The number of COVID-19 cases continued to rise in Colorado last week, with the state Department of Public Health and Environment reporting 7,303 known positive cases of coronavirus with at least one case in 56 out of the state’s 64 counties. So far, 1,417 have been hospitalized and there have been 290 deaths, as of Sunday, April 12. While there have been encouraging signs that the spread of the virus has been slowing, the numbers are still going up. That’s also true for the United States and the rest of the world. The worldwide death toll now stands at more than 100,000.
With no cure or vaccine for the novel coronavirus, we must continue to take aggressive actions to corral it. That means continued mitigation efforts through physical distancing. Our campus continues to do its part with all non-critical faculty and staff working remotely through April 30. We recognize the challenges that working from home presents. Lost lab time, postponed clinical procedures, delayed projects have a tremendous cost to you and everyone in the CU Anschutz Medical Campus community. But a united effort to slow the spread of the virus by limiting contact is currently necessary.
We also understand that we need to think about how to increase our work productivity. To address research concerns, we have asked a team of scientists and facilities managers from our campus to begin thinking about ways that we could reopen research buildings without jeopardizing the health of our workers. We won’t be back to the old normal as soon as any of us would like to be, if we ever are, so we must think about how a new normal would work. Are there ways to stagger work times? What precautions need to be put in place to ensure a healthy work space? It’s not going to happen tomorrow, but we want to make sure we’re preparing to open as soon as we safely can.
Campus leaders have also tasked a group to work on determining whether there are ways to safely bring students back on campus for activities that cannot occur remotely. How do we scale events to make sure we are abiding by the necessary physical distancing advisories? What protocols do we follow to ensure the safety of all in our community?
Such decisions hinge on external factors. What is the current and projected course of the spread of the coronavirus? Is there adequate testing? Will contact tracing measures be sufficient to suppress future outbreaks?
At this point, there are more questions than answers, but here’s what we do know: we must continue working together based on the evidence to achieve the best outcomes for one another. The virus and the economic fallout are collective threats and we will not overcome these challenges alone. We are all currently forced to make sacrifices. Remember to do your part with empathy. Colleagues from the Anschutz Medical Campus community continue to show us the way with more examples of leadership and compassion, intelligence and courage.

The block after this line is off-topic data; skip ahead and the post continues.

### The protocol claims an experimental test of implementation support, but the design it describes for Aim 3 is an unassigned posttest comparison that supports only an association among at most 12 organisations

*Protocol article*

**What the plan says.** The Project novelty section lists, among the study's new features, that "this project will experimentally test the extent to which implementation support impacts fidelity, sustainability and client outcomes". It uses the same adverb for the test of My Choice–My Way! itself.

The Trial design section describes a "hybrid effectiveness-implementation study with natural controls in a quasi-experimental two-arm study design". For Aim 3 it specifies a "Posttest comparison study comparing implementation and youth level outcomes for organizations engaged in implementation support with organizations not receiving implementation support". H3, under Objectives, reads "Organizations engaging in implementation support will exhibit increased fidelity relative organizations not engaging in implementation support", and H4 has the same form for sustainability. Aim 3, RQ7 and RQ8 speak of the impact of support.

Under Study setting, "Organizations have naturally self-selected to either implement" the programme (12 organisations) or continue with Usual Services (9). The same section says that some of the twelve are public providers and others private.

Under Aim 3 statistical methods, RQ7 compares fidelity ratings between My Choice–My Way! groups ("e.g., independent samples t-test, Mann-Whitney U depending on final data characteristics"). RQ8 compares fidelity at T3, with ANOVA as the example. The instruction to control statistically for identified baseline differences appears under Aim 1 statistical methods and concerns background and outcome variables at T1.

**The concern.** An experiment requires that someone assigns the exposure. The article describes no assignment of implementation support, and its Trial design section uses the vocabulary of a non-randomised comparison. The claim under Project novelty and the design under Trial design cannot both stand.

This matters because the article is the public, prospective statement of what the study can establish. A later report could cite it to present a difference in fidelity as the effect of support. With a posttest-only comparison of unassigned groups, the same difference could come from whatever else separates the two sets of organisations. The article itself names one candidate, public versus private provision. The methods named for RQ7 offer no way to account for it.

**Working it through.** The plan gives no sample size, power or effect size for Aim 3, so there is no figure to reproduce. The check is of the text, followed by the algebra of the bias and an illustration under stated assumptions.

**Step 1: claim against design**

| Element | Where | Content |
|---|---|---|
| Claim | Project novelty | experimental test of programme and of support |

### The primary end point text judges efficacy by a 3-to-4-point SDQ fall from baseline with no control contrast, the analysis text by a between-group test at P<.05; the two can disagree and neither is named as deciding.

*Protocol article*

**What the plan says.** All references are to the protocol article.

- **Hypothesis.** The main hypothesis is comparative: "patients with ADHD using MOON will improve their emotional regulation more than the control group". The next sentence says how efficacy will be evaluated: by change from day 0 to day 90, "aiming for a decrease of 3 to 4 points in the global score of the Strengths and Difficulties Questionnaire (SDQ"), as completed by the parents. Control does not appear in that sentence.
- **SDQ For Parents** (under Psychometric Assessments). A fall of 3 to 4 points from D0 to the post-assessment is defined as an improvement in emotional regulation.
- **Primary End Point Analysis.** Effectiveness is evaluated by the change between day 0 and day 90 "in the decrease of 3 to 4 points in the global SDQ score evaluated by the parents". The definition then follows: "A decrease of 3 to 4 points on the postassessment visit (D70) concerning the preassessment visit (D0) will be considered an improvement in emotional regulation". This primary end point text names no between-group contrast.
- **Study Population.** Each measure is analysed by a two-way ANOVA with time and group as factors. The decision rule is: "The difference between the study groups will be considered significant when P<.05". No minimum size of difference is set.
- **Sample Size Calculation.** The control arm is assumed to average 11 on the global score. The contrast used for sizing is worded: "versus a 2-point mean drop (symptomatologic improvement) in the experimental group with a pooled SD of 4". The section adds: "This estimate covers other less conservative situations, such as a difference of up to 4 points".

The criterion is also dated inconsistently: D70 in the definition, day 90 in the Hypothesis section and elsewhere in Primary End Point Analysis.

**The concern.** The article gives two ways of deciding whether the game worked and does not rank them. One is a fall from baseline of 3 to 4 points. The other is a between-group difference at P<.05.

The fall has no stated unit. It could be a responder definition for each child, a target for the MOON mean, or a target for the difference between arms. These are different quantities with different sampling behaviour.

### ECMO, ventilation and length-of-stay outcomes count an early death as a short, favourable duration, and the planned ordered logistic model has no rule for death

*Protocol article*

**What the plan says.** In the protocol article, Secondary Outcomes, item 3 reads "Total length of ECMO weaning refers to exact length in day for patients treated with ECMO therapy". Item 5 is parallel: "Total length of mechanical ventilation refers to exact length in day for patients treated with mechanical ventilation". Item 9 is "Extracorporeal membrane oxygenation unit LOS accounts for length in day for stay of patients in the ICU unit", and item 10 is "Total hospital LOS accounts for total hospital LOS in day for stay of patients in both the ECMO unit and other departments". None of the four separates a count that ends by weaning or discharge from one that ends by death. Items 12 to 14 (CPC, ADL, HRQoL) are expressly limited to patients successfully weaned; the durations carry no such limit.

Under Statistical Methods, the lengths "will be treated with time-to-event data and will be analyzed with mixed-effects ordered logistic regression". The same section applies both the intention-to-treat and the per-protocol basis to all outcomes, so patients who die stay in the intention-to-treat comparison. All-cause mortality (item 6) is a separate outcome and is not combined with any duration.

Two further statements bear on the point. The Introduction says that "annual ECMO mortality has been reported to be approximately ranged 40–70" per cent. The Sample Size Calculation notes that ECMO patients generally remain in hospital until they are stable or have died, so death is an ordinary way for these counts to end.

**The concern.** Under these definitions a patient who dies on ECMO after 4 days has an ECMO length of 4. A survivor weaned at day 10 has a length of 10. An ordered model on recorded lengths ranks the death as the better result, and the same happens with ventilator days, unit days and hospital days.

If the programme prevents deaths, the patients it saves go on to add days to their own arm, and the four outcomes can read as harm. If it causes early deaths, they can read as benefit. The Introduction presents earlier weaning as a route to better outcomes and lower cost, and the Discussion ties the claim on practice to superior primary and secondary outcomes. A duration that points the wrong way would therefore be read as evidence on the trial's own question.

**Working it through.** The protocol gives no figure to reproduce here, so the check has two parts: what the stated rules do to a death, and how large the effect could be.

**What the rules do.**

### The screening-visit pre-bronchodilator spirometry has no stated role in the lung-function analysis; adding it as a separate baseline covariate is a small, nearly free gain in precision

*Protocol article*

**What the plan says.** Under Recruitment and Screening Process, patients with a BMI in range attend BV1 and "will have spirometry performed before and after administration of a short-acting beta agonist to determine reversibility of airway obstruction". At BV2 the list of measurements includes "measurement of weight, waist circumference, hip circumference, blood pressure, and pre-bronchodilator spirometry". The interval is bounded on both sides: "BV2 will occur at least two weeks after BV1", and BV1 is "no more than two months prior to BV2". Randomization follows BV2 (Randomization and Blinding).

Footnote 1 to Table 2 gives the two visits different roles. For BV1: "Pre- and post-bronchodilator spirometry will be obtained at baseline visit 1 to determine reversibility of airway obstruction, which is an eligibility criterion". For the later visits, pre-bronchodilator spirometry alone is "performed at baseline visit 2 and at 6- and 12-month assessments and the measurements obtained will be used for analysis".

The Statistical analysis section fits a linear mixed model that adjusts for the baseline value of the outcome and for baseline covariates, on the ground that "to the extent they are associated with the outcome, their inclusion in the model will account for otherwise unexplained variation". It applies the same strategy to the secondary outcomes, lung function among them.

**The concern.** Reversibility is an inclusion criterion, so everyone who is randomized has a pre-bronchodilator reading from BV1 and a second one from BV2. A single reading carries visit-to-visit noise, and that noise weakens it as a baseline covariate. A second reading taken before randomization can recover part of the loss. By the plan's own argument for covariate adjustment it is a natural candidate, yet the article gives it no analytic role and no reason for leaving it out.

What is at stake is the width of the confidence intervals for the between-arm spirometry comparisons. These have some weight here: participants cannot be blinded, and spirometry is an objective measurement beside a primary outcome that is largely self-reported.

CU faculty, staff, and students have been helping older adults, who are some of the most vulnerable in our community during this crisis, with outreach calls to check on their well-being. Patients who were at exceptionally high risk for social isolation and unmet medical and physical needs were identified by providers and they have been receiving outreach calls from CU medical, nursing, and pharmacy students. As the effort ramps up, 40 to 60 patients will have a weekly contact from a health team member. Thanks to Skotti Church, MD, assistant professor of medicine, Janna Hardland, MD, assistant professor of medicine, and geriatrics fellow Sarah Tietz, MD, from the Department of Medicine’s Division of Geriatric Medicine for organizing the effort.
The residents and fellows in our Graduate Medical Education programs have been a critical source of strength during the response to the COVID-19 pandemic and last week marked an official transition to what is referred to as “Stage 3 status,” according to the Accreditation Council for Graduate Medical Education. It means that the 1,200 residents and fellows in all 108 of our residency and fellowship programs are assigned to clinical care responsibilities where they are needed and best qualified to serve. This means that these young physicians are putting a pause on educational activities while they shift their focus to patient care. To help our residents, a Resident Relief Fund has been established. To donate to the fund, refer to the CU Advancement Health Care Worker Emergency Relief Fund and specify in the comment box that 100 percent of your gift should go to the Resident Relief Fund. Residents and fellows who are in need of assistance can find the application link in the COVID-19 section of their MedHub homepage.
From the Helen and Arthur E. Johnson Depression Center, Scott Cypers, PhD, assistant professor of psychiatry, and Amy Lopez, PhD, LCSW, instructor of family medicine, have launched an online parenting support group to help parents in our community as they cope with the pandemic, home schooling, and other causes of anxiety. The initial support group meeting had 162 Zoom participants and the video posting of that meeting has had more than 1,700 views. More information about future events are posted on the Johnson Depression Center website.